Things just felt safer a couple years ago, back when Jennifer Dietrich opened Dr. Jen’s House of Beauty in Capitol Hill. But then her clients, mainly drag and burlesque performers, started enduring threats and assaults on neighborhood streets. Dietrich herself was attacked last November, just blocks from her shop. Then after two high-profile cases late last winter—one assault and one rape—she’d had enough. Out Watch, Dietrich’s volunteer organization of late-night, four-person patrols will hit the street in earnest this summer. It’s been hailed as a reinvention of Q-Patrol, which did virtually the same thing for the neighborhood’s gay residents in the early ’90s, but Dietrich’s out to protect an even bigger community: everyone.
When I first came down here, I didn’t see a lot of what I’m seeing now. And I was at Pike and Broadway, so I was right in the thick of it, with herds of drunk people walking by the store. But weirdly, herds of drunk people walking by is a lot safer than where I am right now, where at night it’s just superquiet and supersketchy.
I feel pretty safe in general. I did grow up kind of punk rock. But there are a lot of people who don’t feel that way. Especially my burlesque performer clients. They’re coming home from shows at three o’clock in the morning in a full face of stage makeup and carrying all of their sparkly bits. And they’re always harassed. Always.
It really hit home last spring when an employee of mine got attacked. He’d left the store to walk home and get ready for an event we were doing that night. It was like 3:30 in the afternoon. He walked through the Seattle Central campus to get to his house and got attacked by a dude who stole his phone. And 20 people stood there and watched. No one called the cops. Nobody took pictures. I was just floored. It was like, Oh my god, this is in the middle of the day—on a college campus. What?
Pretty much everyone I know who lives and works down here has a story that starts, “Oh yeah, that time I got jumped on the Hill….” Everyone. And that’s horrifying. Just sit for a second and let that wash over you.
It’s so frustrating to have these problems and have your hands tied and feel like you’re not getting the support from the police, like you’re not getting support from the city.
Someone formed a Facebook page called Take Back the Hill because everybody was worried about the violence. And a couple people were talking about Q-Patrol, so I was like, “What’s Q-Patrol?” “Oh, it was this neighborhood watch.” And I thought, That’s a fantastic idea; let’s do that.
Q-Patrol was the LGBTQ community taking a stand. And while we are fully inclusive of the LGBTQ community, my concern is safety. I don’t care if you’re gay or if you’re straight or if you’re a douchey bro from Belltown. I just don’t want people to get attacked on the street.
It turned out to be a surprisingly large organizational undertaking. We’re going to have a dispatcher who will coordinate the patrols, but then where do we put that dispatcher? And then there are shifts, from 10pm to 1am, and then 1 to 4. So at one o’clock, we have to have room for 25 people to show up and turn in their mace and get checked out, and 25 more people show up and get their mace checked out. And then it was trying to get -everybody to dress the same. We talked about wearing berets, and people were like, “I’m not wearing a beret.” Just shut up; I’ll rhinestone it. Can we stop arguing about the fashion?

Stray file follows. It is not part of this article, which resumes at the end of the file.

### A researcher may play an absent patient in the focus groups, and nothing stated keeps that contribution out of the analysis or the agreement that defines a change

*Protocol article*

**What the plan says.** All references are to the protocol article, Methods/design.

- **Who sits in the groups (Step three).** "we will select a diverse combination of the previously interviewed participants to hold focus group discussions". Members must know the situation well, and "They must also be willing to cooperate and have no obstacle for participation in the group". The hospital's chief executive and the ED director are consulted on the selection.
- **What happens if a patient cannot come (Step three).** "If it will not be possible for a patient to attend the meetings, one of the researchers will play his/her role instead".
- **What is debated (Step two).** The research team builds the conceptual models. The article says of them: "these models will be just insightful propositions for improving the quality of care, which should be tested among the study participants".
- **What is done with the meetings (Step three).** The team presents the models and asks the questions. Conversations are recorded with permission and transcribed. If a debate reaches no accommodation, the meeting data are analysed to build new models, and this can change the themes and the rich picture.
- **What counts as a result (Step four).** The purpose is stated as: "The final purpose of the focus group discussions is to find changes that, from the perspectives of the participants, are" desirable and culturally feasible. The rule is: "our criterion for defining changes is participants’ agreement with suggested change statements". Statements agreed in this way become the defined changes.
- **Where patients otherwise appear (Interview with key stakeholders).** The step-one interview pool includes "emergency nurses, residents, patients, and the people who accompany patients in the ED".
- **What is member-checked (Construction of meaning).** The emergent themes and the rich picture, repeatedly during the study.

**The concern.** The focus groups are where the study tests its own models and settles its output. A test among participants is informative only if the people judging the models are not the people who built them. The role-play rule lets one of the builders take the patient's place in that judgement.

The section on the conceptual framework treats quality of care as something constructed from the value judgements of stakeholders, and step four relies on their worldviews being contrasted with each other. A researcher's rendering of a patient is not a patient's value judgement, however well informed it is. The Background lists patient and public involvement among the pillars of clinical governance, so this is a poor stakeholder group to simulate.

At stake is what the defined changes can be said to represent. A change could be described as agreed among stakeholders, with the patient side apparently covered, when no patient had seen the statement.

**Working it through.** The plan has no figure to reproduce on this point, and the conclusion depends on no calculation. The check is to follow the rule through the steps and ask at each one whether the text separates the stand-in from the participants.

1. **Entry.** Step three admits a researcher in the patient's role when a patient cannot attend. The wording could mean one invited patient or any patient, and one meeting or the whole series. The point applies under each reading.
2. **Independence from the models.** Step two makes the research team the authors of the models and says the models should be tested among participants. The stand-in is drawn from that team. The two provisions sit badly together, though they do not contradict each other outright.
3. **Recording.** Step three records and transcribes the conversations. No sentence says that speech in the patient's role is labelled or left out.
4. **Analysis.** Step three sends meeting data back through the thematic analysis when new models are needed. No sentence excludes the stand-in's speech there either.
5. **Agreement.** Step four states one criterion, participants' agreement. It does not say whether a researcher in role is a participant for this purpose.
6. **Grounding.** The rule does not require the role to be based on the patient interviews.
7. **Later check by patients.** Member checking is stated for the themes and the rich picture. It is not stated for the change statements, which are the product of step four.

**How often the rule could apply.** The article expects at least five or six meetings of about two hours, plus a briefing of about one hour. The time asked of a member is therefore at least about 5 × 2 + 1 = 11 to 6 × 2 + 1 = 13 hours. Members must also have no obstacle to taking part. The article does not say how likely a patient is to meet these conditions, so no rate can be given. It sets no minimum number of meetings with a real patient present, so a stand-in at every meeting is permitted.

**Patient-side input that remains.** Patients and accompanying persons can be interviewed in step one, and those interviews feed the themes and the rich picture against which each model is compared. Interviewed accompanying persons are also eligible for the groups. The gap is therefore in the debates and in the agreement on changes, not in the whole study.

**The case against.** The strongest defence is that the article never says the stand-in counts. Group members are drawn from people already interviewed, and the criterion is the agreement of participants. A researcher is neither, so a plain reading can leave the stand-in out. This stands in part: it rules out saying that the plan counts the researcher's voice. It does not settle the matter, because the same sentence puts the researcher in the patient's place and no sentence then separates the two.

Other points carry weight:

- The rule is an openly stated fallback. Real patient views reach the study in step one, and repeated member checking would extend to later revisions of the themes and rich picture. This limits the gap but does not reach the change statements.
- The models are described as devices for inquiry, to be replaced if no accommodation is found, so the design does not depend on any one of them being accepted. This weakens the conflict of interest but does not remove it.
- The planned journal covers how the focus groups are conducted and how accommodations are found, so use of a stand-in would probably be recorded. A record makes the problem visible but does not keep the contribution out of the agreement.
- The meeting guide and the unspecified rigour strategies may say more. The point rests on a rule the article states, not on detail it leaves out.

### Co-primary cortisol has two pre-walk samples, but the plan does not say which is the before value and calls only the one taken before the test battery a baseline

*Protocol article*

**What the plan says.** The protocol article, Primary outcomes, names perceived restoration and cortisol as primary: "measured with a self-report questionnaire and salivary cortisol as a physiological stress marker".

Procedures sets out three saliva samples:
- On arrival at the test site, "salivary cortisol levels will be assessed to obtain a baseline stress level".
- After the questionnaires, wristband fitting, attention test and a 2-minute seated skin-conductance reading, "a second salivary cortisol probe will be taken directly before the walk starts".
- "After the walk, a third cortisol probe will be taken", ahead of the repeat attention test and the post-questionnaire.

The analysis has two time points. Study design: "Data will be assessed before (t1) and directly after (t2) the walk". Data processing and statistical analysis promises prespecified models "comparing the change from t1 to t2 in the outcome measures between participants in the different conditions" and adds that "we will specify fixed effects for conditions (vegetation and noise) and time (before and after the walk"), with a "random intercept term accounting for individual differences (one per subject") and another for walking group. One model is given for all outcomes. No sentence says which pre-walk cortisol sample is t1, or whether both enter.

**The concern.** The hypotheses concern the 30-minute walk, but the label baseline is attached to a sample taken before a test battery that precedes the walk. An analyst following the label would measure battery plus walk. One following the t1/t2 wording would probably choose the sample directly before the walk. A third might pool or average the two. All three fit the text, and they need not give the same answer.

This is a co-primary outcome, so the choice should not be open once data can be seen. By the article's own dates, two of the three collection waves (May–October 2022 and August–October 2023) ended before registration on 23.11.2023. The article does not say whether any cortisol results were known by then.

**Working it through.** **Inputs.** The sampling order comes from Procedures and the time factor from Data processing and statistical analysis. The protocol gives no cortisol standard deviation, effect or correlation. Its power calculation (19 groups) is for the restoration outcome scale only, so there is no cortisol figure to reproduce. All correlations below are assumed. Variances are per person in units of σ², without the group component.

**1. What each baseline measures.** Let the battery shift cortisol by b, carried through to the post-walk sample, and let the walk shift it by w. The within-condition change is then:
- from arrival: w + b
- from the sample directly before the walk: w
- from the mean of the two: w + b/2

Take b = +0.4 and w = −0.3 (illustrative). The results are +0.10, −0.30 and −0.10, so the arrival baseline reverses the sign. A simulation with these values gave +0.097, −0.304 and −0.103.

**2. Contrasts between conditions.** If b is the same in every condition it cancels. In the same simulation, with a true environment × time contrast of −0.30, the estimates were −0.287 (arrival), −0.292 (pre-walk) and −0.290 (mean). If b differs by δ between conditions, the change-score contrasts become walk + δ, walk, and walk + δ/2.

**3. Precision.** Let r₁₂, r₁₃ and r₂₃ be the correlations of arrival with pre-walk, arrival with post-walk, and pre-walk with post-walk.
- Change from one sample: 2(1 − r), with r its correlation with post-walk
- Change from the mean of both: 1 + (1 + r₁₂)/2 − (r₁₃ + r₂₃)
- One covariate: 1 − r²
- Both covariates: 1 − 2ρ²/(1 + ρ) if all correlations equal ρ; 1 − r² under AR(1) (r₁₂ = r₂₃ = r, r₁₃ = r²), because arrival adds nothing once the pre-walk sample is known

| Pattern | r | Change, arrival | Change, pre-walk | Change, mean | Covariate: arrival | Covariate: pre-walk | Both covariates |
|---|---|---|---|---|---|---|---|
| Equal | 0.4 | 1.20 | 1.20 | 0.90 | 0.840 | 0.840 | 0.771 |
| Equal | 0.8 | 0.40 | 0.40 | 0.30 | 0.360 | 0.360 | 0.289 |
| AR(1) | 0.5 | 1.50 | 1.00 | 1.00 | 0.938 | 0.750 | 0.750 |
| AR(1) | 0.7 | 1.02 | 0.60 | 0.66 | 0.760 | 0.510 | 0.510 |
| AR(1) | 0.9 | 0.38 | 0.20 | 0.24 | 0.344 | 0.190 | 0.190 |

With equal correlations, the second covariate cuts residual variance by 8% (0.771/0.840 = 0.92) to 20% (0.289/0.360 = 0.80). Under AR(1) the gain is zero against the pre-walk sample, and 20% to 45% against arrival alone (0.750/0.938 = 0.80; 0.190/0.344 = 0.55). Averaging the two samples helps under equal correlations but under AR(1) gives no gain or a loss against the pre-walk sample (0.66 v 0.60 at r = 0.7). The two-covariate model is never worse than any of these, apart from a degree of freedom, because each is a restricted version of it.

Dave Meinert said, “I’ll write you a check right now. What do you need?” And a lot of other business owners have pledged help. We have a T-shirt company that’s going to make our T-shirts. One gentleman, who I believe helped train some of the Q-Patrol folks, said he’ll do self-defense classes. We want to pick up performers from venues and take them wherever they need to go; Michael Wells, the head of the Capitol Hill Chamber of Commerce, went and talked to Zipcar before I had a chance to ask. My plan was to start calling people and say, “Hey….” But they totally beat me to it.
Ultimately what I want is asses on the street walking around, having a presence, trying to make it safer. And once we get that going and we’ve done it without incident or problem, I’ll go to the police and say, “Look, we’re doing this thing. It’s not creating any additional problems for you. How can we work together?” And I’ll try very hard not to sound very bitchy about the fact that they’re never, ever out at night. Really. I’ll practice it in the mirror.
Once the community starts seeing the patrols, then it’s in their mind that something’s being done to keep them safe. It’s pretty in my world. It’s glittery; there are rainbows and unicorns and things. So I like to think that by seeing that, people will start helping each other. There won’t be a situation where someone is getting robbed at knifepoint in front of 20 people who are doing nothing.
I don’t want to sit around and talk about my feelings about what happened to people. Other people can do that. I want to go do some stuff to make it better. Other people can have the candlelight vigils and weep and hold hands and sing Kumbaya. I don’t fuck around.